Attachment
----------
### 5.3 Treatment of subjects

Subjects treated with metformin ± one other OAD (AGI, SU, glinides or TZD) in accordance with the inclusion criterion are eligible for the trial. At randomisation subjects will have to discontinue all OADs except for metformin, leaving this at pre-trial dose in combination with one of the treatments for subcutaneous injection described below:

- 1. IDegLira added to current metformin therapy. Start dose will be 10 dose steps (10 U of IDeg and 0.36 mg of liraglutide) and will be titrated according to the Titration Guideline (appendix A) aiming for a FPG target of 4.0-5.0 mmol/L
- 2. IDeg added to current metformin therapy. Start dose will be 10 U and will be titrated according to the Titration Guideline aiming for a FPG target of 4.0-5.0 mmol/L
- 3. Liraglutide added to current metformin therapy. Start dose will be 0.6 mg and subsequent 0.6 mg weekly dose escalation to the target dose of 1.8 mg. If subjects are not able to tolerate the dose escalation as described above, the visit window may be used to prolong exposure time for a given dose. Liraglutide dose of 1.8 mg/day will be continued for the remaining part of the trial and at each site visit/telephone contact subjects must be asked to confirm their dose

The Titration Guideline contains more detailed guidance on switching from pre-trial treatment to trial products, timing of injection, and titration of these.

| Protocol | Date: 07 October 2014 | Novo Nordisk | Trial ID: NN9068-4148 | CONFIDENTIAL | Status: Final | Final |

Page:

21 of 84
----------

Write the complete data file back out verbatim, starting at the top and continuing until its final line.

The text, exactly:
### 5.3 Treatment of subjects

Subjects treated with metformin ± one other OAD (AGI, SU, glinides or TZD) in accordance with the inclusion criterion are eligible for the trial. At randomisation subjects will have to discontinue all OADs except for metformin, leaving this at pre-trial dose in combination with one of the treatments for subcutaneous injection described below:

- 1. IDegLira added to current metformin therapy. Start dose will be 10 dose steps (10 U of IDeg and 0.36 mg of liraglutide) and will be titrated according to the Titration Guideline (appendix A) aiming for a FPG target of 4.0-5.0 mmol/L
- 2. IDeg added to current metformin therapy. Start dose will be 10 U and will be titrated according to the Titration Guideline aiming for a FPG target of 4.0-5.0 mmol/L
- 3. Liraglutide added to current metformin therapy. Start dose will be 0.6 mg and subsequent 0.6 mg weekly dose escalation to the target dose of 1.8 mg. If subjects are not able to tolerate the dose escalation as described above, the visit window may be used to prolong exposure time for a given dose. Liraglutide dose of 1.8 mg/day will be continued for the remaining part of the trial and at each site visit/telephone contact subjects must be asked to confirm their dose

The Titration Guideline contains more detailed guidance on switching from pre-trial treatment to trial products, timing of injection, and titration of these.

| Protocol | Date: 07 October 2014 | Novo Nordisk | Trial ID: NN9068-4148 | CONFIDENTIAL | Status: Final | Final |

Page:

21 of 84